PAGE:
The Amboys hail from Asbury Park. The band, comprised of C.M. Smith, Manny Castanon, Connor Effenberger, and Dan Effenberger (who replaced Kyle Waugh, who played on the album and was the band’s original rhythm guitarist), has been one of my favorites in the Asbury Park music scene since they first began hitting the stage in 2009. Their debut album provides brilliant country-infused garage rock and roll that reminds me of Johnny Cash waking up on the wrong side of the bed after an all night binge, taking some speed, downing a Jack and Coke, and heading out to the local punk rock bar to jam with whoever was on stage. It’s got a true kick ass spirit to it.
“With late nights and heavy drinking, the in-between hours of the moon coming up and the sun coming back around, many things can and do happen. Lost love, one night stands, overdue phone calls, shots of whiskey and too many cigarettes,” is how the band describes the album. And I agree.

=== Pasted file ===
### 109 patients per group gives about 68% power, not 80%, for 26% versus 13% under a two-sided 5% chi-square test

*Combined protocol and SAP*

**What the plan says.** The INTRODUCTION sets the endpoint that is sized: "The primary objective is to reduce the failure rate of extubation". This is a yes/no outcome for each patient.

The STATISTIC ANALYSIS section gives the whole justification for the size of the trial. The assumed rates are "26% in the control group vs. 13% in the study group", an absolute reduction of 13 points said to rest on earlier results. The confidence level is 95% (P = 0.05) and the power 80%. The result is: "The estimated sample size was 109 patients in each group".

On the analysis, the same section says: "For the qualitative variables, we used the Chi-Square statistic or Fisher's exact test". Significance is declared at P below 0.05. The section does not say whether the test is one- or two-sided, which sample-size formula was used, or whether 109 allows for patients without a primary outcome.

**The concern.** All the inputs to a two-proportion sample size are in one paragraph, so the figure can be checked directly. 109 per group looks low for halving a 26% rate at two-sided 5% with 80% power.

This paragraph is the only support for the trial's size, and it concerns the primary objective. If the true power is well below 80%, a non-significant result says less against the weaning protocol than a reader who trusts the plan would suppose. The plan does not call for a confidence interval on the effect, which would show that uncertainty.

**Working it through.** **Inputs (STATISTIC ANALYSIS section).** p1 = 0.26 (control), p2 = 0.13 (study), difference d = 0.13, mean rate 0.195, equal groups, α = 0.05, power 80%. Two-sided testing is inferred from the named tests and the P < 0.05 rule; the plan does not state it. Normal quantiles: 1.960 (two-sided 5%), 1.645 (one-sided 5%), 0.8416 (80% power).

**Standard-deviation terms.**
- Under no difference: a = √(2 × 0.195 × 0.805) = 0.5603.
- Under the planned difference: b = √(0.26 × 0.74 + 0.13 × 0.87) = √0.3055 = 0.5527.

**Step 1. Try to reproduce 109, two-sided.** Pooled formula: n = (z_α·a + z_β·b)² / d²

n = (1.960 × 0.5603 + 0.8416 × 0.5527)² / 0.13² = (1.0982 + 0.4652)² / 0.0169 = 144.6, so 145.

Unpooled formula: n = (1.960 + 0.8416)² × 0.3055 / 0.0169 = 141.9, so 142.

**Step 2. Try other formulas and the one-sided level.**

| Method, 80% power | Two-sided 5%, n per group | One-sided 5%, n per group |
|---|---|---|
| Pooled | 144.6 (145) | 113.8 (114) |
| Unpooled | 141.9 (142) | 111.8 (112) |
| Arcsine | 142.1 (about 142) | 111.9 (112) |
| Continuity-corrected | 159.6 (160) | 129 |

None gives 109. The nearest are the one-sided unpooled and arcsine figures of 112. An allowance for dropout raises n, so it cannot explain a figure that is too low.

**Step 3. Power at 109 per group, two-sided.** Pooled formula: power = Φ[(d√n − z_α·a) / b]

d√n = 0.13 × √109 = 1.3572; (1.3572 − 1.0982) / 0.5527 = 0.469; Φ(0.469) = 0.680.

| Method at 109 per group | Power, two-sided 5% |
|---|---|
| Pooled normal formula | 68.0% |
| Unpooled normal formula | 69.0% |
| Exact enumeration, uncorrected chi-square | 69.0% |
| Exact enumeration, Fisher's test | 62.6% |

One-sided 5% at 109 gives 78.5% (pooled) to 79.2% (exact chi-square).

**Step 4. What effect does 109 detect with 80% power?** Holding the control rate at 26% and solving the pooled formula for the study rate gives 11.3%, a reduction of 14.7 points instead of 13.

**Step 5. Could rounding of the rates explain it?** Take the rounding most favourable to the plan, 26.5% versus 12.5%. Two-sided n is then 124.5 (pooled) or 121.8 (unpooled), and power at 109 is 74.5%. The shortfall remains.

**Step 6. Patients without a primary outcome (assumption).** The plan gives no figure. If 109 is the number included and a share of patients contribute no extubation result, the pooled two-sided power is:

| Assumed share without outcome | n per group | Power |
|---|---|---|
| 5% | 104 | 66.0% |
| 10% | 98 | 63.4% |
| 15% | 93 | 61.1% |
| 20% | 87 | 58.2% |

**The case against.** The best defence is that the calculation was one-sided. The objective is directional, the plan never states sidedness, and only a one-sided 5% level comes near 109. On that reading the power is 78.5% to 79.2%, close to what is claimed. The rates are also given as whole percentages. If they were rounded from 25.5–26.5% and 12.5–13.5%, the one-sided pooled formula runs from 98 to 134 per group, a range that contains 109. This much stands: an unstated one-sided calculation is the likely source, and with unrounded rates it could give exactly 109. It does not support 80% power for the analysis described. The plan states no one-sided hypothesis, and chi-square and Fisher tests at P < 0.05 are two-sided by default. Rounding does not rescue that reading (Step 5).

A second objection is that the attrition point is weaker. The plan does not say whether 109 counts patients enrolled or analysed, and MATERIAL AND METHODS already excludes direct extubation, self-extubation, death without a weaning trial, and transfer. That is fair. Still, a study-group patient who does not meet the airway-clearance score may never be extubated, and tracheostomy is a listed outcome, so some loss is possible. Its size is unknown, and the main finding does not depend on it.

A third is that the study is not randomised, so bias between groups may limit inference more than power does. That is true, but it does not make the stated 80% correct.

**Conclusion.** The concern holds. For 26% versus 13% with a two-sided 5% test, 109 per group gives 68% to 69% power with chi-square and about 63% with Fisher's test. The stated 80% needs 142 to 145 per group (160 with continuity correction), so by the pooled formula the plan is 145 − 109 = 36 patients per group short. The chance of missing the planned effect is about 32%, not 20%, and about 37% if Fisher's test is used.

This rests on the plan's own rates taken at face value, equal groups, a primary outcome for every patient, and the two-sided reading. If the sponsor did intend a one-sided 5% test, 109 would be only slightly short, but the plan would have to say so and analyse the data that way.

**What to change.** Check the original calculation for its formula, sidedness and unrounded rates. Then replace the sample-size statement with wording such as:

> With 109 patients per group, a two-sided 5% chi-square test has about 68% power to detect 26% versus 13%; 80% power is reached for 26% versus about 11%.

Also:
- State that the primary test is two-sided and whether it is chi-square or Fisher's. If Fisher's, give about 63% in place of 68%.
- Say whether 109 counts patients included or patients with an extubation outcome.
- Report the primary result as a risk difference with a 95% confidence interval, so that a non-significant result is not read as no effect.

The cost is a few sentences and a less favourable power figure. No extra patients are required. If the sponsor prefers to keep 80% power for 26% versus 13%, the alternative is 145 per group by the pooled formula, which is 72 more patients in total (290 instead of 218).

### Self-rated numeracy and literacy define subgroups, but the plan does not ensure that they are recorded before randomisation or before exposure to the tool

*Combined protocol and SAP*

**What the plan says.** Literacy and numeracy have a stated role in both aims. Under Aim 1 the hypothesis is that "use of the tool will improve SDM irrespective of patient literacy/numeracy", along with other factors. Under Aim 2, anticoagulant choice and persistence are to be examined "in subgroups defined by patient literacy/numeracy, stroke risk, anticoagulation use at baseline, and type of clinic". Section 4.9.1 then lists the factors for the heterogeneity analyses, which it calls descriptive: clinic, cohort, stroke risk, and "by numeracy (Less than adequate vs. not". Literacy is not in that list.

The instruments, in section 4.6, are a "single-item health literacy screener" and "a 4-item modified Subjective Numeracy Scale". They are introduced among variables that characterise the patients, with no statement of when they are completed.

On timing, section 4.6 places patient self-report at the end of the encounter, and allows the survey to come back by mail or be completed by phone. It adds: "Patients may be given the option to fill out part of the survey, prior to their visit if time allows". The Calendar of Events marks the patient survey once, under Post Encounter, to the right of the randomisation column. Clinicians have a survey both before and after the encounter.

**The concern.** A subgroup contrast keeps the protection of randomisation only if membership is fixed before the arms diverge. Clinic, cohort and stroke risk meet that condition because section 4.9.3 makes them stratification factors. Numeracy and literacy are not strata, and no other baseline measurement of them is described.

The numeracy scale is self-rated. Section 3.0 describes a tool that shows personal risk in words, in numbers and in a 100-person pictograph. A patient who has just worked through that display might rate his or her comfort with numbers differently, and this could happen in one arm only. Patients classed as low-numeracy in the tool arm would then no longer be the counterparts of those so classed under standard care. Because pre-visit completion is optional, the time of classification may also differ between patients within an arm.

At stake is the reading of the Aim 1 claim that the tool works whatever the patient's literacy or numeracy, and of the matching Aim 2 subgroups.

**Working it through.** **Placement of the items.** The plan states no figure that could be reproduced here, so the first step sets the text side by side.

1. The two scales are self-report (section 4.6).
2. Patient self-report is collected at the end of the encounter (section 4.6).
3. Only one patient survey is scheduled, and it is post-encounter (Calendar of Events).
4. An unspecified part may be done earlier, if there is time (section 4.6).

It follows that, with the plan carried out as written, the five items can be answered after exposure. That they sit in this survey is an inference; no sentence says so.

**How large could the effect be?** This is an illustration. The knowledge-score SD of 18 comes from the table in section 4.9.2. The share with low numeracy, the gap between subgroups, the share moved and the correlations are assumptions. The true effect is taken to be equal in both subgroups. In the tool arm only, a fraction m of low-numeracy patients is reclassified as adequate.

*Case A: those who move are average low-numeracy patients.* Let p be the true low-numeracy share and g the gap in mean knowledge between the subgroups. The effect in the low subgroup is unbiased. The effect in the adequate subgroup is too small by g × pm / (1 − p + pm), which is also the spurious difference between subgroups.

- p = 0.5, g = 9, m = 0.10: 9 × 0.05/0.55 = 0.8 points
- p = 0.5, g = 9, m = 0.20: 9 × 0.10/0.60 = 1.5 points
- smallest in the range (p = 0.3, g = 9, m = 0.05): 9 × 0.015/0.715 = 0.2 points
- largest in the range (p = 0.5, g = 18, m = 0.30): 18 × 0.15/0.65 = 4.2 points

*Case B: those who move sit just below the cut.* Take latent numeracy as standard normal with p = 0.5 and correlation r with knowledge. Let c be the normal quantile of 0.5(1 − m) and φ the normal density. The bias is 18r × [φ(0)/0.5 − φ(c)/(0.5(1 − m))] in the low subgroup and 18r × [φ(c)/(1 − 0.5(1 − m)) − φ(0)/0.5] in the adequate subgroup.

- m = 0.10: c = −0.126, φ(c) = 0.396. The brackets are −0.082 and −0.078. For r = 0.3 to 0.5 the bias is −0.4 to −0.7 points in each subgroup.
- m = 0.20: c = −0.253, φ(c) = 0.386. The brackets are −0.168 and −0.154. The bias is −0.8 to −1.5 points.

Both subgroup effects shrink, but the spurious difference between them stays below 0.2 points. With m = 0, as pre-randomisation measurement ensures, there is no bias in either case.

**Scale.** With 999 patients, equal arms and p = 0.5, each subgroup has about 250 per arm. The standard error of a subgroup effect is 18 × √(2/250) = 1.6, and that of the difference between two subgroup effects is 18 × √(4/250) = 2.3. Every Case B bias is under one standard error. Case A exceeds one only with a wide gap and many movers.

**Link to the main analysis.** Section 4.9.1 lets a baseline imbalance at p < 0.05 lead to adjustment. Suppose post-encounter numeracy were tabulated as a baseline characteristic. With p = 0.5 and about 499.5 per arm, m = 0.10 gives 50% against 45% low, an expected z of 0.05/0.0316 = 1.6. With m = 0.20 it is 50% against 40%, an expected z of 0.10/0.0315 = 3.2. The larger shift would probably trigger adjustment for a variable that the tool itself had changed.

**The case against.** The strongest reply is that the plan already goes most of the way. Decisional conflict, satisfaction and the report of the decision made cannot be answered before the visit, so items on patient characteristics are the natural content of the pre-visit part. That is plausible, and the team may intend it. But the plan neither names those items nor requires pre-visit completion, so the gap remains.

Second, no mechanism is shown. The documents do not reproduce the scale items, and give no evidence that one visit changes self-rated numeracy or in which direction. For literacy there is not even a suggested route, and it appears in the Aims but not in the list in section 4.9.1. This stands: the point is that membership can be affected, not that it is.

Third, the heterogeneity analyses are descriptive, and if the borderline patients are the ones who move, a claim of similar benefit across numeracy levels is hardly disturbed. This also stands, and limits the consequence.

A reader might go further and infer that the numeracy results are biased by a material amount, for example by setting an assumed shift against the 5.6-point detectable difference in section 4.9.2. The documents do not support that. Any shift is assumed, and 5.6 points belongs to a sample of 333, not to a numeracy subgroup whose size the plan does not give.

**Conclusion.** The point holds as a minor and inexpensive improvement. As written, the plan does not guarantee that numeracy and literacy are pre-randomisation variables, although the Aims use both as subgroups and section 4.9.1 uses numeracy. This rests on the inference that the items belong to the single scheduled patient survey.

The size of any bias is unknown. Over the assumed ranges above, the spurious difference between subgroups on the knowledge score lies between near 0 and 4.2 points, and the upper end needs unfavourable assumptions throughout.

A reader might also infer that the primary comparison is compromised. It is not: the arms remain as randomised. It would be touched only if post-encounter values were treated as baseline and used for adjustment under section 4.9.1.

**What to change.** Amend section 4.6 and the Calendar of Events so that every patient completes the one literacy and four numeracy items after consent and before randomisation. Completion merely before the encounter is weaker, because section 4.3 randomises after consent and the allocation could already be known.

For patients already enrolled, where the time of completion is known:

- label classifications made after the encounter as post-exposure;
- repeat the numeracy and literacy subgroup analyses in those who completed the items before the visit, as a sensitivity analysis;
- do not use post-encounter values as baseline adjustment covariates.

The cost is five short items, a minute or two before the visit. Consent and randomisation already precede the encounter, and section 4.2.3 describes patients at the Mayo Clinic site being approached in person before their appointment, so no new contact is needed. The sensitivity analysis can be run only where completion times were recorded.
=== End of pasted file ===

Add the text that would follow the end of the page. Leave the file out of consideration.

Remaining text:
Songs have the energy of Jason & The Scorchers from back in the ‘80s and the bite of Social Distortion. There’s a nod to rock and roll history via wonderful B-3 organ sounds, scorching guitars, and thunderous drums. It’s a sound that’s timeless, very cool, and rarely used as well as it is here.
The band does a great job of taking familiar story lines and making them new. Songs about finding love, losing love, and drunk mistakes sound fresh through the combination of rock and roll, punk, country, and rockabilly styles. Sometimes the most original sounding music comes from simply updating a classic style. That’s what happens on this album. The Amboys don’t simply pay homage to their favorite styles of music, they take control of ownership of them.
My favorite tracks are “Can’t Live Here,” “Kid In the City,” “This Very Thin Line,” “Too Far (On A Broken Heart),” and “Vicky.”
From the book Are You Listening? The Top 100 Albums of 2001-2010 by New Jersey Artists
by Gary Wien